Financial support for alternative building materials proposed

05 Oct 2018 10:40am
WINDHOEK, 05 OCT (NAMPA) – The group tasked with deliberating on urban land delivery at the second National Land Conference proposed support by financial institutions and banks to finance houses that have used alternative building materials.
The use of alternative building materials took spotlight during the deliberations on Wednesday and Thursday, as it was not fully exploited to allow for the use of local materials and value chains to generate local revenue while encouraging building or housing construction.
“The current standards for building materials are prohibitive as they often do not allow low income groups to engage themselves in the building process, so we need to revise those standards,” Namibia University of Science and Technology (NUST) Lecturer for Land and Property Sciences, Charl-Thom Bayer said while presenting the draft recommendations to the conference.
Another recommendation was the availability of partially serviced land primarily with sewerage and water that could be sold because energy can be supplied by gas and solar energy other than electricity which would make land and the cost of acquiring housing cheaper, he said.
Furthermore, government should subsidise low income housing to increase affordability as well as essential services for improved land delivery.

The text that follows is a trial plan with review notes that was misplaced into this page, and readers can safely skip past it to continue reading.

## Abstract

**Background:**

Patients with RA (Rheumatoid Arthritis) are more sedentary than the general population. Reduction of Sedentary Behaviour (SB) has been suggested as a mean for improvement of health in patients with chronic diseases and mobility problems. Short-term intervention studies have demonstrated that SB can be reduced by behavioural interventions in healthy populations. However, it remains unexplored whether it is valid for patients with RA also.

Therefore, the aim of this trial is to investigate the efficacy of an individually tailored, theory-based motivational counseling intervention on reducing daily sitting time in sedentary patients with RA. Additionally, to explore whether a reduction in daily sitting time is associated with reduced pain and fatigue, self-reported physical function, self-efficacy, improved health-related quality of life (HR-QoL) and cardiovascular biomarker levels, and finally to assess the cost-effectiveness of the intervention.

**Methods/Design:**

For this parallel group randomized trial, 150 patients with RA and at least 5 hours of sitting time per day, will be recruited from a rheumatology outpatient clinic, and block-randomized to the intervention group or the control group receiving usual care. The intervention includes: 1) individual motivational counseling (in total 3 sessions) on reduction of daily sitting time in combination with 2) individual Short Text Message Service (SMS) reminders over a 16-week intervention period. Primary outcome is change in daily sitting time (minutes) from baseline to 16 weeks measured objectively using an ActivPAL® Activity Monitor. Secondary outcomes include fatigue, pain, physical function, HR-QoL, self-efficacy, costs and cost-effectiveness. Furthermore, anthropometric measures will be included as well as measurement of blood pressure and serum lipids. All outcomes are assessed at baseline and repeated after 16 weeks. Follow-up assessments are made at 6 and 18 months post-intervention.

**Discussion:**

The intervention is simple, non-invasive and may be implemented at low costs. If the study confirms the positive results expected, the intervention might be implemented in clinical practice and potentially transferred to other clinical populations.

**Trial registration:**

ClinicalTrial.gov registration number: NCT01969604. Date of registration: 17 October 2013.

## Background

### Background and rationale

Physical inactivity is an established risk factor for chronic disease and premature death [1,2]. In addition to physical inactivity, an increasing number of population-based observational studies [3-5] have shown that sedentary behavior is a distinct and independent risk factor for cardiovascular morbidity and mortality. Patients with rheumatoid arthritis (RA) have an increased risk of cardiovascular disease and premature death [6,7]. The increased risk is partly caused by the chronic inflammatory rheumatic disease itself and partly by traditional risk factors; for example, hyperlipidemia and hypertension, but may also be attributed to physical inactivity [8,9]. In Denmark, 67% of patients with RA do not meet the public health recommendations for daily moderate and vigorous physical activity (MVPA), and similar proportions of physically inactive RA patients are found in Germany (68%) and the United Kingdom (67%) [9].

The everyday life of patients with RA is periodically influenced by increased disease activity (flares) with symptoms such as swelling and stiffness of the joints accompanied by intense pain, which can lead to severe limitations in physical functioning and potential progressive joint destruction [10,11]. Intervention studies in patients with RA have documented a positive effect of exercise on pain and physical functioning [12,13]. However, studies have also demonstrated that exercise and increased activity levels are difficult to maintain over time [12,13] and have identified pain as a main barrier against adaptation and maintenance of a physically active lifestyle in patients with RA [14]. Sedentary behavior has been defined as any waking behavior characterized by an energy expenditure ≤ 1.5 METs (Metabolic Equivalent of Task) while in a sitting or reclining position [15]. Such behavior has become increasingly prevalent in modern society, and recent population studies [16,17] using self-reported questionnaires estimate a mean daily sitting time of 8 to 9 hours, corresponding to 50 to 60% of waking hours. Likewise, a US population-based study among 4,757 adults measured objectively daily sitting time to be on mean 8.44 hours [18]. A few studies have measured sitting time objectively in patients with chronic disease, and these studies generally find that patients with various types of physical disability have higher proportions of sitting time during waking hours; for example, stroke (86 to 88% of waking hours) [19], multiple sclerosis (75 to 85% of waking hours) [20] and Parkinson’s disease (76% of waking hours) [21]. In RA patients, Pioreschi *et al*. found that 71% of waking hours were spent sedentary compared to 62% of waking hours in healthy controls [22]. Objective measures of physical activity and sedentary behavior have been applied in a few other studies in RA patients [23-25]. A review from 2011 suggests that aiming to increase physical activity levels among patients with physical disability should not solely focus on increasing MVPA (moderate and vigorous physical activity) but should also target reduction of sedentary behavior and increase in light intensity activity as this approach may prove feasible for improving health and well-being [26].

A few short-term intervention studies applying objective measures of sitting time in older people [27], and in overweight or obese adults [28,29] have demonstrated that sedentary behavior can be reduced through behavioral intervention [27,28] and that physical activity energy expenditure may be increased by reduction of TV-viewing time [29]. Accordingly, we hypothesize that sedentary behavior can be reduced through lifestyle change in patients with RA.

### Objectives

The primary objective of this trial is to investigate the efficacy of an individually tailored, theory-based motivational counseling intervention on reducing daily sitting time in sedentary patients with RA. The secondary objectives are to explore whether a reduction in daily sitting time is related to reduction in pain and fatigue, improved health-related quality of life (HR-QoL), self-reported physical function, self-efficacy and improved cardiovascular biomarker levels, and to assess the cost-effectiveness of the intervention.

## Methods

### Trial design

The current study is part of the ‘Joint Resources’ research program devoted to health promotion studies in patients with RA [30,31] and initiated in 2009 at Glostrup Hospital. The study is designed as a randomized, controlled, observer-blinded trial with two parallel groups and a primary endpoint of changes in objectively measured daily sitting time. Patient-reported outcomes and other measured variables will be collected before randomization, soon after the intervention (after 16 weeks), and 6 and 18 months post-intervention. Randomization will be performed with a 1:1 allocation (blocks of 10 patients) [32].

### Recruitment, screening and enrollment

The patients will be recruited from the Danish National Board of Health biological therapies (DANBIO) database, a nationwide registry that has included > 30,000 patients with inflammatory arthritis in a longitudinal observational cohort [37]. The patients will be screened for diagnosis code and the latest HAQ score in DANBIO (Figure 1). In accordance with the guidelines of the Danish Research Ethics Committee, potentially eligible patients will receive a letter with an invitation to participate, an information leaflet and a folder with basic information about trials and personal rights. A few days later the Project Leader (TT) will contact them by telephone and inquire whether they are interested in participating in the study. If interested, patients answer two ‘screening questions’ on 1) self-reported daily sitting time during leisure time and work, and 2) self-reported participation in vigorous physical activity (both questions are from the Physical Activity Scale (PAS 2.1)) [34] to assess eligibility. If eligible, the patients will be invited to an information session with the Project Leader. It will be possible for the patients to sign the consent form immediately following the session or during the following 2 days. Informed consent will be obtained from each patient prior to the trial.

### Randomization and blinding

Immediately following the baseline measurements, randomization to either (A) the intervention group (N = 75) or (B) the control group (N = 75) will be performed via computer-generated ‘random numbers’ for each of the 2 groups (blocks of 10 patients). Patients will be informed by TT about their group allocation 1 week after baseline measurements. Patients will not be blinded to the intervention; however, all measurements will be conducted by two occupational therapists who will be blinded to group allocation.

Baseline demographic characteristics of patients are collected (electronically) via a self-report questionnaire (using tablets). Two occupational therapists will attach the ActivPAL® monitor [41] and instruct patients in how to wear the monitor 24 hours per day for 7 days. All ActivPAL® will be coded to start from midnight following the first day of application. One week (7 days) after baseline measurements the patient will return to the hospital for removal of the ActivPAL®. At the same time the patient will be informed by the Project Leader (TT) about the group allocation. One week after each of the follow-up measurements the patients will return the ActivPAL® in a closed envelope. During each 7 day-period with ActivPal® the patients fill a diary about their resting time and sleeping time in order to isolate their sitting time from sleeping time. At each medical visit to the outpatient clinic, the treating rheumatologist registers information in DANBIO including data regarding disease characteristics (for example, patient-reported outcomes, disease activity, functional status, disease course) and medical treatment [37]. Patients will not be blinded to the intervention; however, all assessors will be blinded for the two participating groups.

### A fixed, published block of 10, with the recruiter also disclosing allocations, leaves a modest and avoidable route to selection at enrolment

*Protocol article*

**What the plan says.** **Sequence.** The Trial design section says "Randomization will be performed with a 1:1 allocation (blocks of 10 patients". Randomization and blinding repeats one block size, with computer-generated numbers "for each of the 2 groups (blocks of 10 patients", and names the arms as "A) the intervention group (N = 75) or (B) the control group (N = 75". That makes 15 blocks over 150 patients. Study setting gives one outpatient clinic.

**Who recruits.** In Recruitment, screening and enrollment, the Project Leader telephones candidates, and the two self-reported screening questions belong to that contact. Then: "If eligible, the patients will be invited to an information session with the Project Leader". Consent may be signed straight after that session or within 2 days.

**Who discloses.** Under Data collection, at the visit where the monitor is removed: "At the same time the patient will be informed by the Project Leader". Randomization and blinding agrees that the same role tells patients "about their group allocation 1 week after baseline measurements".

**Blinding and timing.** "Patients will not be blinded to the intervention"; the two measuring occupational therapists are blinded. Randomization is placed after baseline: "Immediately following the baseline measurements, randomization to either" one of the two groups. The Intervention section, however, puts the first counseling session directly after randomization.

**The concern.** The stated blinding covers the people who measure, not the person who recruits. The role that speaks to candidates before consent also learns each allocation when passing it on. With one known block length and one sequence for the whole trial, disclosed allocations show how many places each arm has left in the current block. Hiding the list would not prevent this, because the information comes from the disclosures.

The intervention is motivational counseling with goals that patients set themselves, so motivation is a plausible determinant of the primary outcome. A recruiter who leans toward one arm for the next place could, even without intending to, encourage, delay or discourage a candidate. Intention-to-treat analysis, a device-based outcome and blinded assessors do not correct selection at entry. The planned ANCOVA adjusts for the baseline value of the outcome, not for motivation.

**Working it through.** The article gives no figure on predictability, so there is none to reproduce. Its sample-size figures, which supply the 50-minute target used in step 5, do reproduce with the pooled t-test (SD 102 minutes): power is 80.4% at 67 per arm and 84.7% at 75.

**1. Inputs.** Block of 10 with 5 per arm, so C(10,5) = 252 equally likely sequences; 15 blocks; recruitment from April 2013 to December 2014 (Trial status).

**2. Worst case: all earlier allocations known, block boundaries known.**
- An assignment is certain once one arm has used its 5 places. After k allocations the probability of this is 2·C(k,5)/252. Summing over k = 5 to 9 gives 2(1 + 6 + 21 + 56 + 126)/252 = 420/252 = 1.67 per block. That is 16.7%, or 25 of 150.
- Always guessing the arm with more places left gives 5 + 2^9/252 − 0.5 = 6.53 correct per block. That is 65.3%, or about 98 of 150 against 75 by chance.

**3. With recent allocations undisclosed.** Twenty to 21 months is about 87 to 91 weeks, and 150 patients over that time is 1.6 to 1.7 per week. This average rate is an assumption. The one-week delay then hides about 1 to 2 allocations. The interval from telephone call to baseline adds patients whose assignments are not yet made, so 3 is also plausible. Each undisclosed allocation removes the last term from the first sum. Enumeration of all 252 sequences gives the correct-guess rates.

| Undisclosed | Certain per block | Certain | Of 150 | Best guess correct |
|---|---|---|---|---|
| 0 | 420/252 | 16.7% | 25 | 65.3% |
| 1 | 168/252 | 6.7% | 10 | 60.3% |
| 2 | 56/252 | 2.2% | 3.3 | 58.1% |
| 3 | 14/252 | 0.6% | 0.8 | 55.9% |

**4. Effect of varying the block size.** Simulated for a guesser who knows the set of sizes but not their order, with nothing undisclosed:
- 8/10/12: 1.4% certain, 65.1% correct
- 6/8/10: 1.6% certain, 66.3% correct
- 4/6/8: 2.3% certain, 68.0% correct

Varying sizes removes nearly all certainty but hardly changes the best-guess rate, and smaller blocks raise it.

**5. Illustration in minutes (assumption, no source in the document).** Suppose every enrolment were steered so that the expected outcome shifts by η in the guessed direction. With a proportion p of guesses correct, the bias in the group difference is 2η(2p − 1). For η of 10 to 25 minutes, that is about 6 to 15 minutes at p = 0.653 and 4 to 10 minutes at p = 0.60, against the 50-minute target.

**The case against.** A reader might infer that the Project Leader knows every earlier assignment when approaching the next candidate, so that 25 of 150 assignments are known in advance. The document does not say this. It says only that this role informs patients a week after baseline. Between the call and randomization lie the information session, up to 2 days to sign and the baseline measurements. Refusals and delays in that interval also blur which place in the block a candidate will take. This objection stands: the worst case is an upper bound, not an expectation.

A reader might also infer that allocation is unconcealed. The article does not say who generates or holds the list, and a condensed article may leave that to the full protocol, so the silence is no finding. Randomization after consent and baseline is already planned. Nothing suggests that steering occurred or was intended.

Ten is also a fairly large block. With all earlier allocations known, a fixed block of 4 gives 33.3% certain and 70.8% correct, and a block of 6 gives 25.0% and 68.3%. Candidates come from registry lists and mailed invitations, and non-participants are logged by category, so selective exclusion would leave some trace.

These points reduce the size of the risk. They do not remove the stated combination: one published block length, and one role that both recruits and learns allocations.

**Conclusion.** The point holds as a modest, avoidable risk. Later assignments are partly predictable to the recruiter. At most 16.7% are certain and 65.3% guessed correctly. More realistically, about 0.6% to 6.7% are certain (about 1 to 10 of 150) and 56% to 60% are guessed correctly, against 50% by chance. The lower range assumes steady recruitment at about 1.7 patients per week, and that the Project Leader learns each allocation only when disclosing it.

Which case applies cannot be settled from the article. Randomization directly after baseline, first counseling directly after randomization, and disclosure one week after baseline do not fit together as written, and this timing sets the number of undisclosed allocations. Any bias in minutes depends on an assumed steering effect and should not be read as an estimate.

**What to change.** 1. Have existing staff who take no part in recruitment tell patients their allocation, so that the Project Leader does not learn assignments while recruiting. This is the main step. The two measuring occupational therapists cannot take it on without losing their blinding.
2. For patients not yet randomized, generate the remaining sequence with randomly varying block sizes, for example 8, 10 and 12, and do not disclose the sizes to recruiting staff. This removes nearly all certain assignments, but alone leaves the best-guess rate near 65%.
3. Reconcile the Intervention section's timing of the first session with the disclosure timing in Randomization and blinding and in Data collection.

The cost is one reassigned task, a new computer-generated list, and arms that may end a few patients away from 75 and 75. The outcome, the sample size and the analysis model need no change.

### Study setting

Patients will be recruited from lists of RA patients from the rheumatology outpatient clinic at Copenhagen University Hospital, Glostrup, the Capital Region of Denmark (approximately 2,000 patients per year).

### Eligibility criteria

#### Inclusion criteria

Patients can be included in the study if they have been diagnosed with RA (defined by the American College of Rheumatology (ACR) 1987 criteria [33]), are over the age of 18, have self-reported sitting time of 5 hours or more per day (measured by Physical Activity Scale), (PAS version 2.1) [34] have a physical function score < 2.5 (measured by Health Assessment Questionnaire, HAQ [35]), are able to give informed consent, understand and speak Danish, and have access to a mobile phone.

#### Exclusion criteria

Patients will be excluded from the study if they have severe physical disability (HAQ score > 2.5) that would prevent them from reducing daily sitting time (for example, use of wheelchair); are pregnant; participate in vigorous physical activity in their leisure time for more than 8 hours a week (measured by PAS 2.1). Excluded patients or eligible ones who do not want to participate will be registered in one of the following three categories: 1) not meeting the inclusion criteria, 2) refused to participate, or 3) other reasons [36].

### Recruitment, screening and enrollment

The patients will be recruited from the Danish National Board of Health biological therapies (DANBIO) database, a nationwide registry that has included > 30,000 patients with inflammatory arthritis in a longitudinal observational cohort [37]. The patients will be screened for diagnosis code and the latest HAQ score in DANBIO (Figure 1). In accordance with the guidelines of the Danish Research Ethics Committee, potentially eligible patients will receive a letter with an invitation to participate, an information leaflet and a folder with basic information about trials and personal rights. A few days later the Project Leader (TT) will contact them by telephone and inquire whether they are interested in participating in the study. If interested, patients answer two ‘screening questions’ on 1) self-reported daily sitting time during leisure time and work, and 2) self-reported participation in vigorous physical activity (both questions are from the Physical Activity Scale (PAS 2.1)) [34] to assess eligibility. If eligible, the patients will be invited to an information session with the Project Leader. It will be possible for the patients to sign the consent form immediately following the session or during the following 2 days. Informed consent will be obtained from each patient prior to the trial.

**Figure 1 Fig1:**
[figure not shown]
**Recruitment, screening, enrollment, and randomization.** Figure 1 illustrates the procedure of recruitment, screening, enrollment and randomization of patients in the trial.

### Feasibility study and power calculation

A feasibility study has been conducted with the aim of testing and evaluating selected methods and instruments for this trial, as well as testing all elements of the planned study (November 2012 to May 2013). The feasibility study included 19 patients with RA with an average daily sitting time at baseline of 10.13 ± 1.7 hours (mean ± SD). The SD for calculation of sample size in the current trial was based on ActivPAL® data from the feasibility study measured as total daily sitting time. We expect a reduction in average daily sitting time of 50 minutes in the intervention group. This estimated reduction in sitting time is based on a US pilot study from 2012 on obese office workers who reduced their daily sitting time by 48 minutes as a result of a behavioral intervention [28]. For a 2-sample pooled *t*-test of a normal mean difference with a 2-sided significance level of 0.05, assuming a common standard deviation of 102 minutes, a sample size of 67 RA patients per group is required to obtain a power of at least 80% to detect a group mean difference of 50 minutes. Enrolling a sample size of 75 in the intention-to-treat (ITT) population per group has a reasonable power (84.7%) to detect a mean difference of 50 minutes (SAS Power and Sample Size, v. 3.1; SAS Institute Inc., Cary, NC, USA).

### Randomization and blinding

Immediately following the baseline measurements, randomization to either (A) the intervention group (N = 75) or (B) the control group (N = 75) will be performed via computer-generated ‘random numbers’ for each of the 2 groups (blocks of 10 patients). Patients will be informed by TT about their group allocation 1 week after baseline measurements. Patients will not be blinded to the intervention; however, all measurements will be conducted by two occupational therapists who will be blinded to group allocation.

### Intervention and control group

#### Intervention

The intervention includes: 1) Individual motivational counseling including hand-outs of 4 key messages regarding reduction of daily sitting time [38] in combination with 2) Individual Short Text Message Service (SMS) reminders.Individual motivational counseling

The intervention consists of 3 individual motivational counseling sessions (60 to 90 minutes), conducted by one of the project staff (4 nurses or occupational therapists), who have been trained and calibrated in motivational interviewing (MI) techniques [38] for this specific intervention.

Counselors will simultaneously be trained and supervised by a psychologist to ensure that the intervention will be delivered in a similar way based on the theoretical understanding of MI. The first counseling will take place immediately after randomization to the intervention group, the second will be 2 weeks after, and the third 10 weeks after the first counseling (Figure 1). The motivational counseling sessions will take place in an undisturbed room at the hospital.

The lack of serviced land in formal and informal industrial and economic activities was also identified whereby a national spatial plan was proposed to be integrated across the public sector for industrial development.
The time for land delivery process should also be shortened by implementing a new town and regional act and conduction a legislative review to see how that process could be shortened to an effective period of about six months, he said.
The group was tasked to look at urban land delivery and prices thereof; land sizes for housing and standards, moratorium on rezoning and sale of private farmland; access to financing for housing; and townland expansion and compensation.
Local authorities should service low and middle income groups and look at decentralising some of the deeds offices while at the same time standardise legal transactions for property transfers which would help bring down the costs.
He added that there was also a need to increase the amount of serviced land available, adding that local authorities had to consider entering into structured agreements with first buyers to increase their purchasing and access to housing schemes.